- $24k in Vanguard Roth IRAs for you and spouse (if eligible and have not made IRA contributions already) for 2020 (by 5/17/21) and 2021. Invest in VFIAX (S&P 500) so you don’t hold the same fund as in the Taxable account to help avoid wash sales.

Nope, the 50k that is currently in Prudential is what is going to be sold and put in Vanguard soon. Also already maxed out our IRA's for the year. I have also heard that Roth IRA's are for people who expect to have high income during retirement, which we definitely do not expect to go much above 100k total income between the both of us within the next 20 years

Invest the $51.5k (includes the rollover in of the Prudential IRA) in your Voya 401k according to your asset allocation in a Target Date Fund or in US Bond/International Total Stock Market/Vanguard 500 Index Fund. Do you have these funds available in your 401k?

With my IRA funds, I only have 26k available to transfer

If you prefer the convenience of having all your accounts (aside from your 401k) at Vanguard, you can initiate at Vanguard an account transfer of the individual stocks held at ETrade into a Vanguard Taxable account.

At the end of the year, I am planning on selling off most of my stocks and transferring the extra money to Vanguard. I only have an ETrade account because of the crash back in March, so I bought a lot of stocks while they were low and sold them once I thought they made enough. The ones I have left are just an experiment. I will most likely not touch Etrade again until the next market crash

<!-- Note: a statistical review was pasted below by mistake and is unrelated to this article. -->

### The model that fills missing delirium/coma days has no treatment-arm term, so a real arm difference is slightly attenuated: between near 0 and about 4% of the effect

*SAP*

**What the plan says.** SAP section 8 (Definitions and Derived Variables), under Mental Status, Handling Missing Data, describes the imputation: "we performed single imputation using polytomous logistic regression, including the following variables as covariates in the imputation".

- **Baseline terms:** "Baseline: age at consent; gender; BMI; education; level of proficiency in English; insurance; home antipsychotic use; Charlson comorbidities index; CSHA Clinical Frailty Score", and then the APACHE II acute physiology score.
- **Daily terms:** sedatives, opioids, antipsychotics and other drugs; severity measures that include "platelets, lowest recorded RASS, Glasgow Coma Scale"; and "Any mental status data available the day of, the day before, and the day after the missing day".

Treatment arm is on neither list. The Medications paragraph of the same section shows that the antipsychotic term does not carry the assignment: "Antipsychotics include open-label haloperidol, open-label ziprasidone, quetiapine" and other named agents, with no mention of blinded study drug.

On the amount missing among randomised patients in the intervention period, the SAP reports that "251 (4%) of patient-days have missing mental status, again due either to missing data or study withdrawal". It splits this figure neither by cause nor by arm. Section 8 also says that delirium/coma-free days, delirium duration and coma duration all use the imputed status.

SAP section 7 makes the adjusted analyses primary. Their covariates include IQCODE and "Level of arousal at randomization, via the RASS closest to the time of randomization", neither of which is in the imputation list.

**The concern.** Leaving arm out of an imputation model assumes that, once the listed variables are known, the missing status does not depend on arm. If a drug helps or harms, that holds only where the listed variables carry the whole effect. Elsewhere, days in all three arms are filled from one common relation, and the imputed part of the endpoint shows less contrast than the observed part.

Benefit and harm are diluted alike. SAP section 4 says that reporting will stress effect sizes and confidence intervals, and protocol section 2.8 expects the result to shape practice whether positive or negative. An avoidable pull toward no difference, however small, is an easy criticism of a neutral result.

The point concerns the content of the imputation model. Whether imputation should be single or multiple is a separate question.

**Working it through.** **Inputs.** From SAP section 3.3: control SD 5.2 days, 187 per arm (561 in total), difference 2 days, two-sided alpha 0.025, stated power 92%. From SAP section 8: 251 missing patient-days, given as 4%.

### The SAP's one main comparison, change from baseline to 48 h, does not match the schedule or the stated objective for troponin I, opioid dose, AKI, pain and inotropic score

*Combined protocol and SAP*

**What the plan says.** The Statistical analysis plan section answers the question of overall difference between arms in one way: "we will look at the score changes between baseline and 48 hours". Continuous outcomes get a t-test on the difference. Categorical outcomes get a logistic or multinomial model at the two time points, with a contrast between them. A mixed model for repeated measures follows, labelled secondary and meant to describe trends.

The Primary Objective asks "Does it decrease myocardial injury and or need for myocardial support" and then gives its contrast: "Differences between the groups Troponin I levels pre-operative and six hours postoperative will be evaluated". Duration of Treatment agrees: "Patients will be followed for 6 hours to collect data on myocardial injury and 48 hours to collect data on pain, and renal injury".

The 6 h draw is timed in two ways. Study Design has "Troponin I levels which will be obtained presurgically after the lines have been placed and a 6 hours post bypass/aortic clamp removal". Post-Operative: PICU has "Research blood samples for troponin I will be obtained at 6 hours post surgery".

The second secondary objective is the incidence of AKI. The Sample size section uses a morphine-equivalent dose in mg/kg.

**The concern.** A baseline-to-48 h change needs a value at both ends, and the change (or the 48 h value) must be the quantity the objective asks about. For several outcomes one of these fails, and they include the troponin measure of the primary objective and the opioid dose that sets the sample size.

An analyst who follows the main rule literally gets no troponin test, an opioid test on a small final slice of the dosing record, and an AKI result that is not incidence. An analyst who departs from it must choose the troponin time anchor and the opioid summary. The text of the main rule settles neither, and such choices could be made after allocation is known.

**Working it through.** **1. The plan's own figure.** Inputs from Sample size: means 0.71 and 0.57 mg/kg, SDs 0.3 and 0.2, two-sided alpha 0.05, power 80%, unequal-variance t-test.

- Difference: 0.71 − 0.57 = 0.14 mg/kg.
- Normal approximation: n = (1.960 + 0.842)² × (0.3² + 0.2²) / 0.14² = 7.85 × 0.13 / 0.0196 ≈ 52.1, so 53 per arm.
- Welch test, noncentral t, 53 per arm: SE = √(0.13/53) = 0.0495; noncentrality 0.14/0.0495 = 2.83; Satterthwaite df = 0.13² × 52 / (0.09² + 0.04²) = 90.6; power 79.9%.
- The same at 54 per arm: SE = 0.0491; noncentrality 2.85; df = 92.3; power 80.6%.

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toot101
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Re: target retirement fund in a taxable account

Post by toot101 »

little_star wrote: Mon May 03, 2021 12:05 pm You do not appear to have an IRA. As mentioned by livesoft and David Jay above, you should consider funding a Roth IRA with these extra $$. A Roth IRA has the advantage over a taxable account in that your funds grow tax-free and you can rebalance, or change your mind regarding investment choice, without tax consequences. The concern regarding investing in a target date fund in a taxable account is that you would be subject to capital gains (and taxes) if you decide to change funds if the glide-path provided by the fund does not match your preferred asset allocation in the future. Investing in a target-date fund in your Roth IRA means that you can switch to a different target-date fund without tax consequences. Others will say that a target-date fund is not the best choice for a Roth IRA either, since it will include some bond funds and Roth's are best filled with equities (high growth), but that is much less concerning than the risk of incurring large capital gains ten years from now when you are not pleased with the asset allocation in the target-date fund you chose for a taxable account.

So, I highly recommend that you *immediately* open Roth IRAs for you and your spouse. You can fund $6k each for both 2020 and 2021 tax years if you do this before May 17, 2021 (usually by April 15, but this year is different). That is $12k + $12k = $24k of your $50k excess.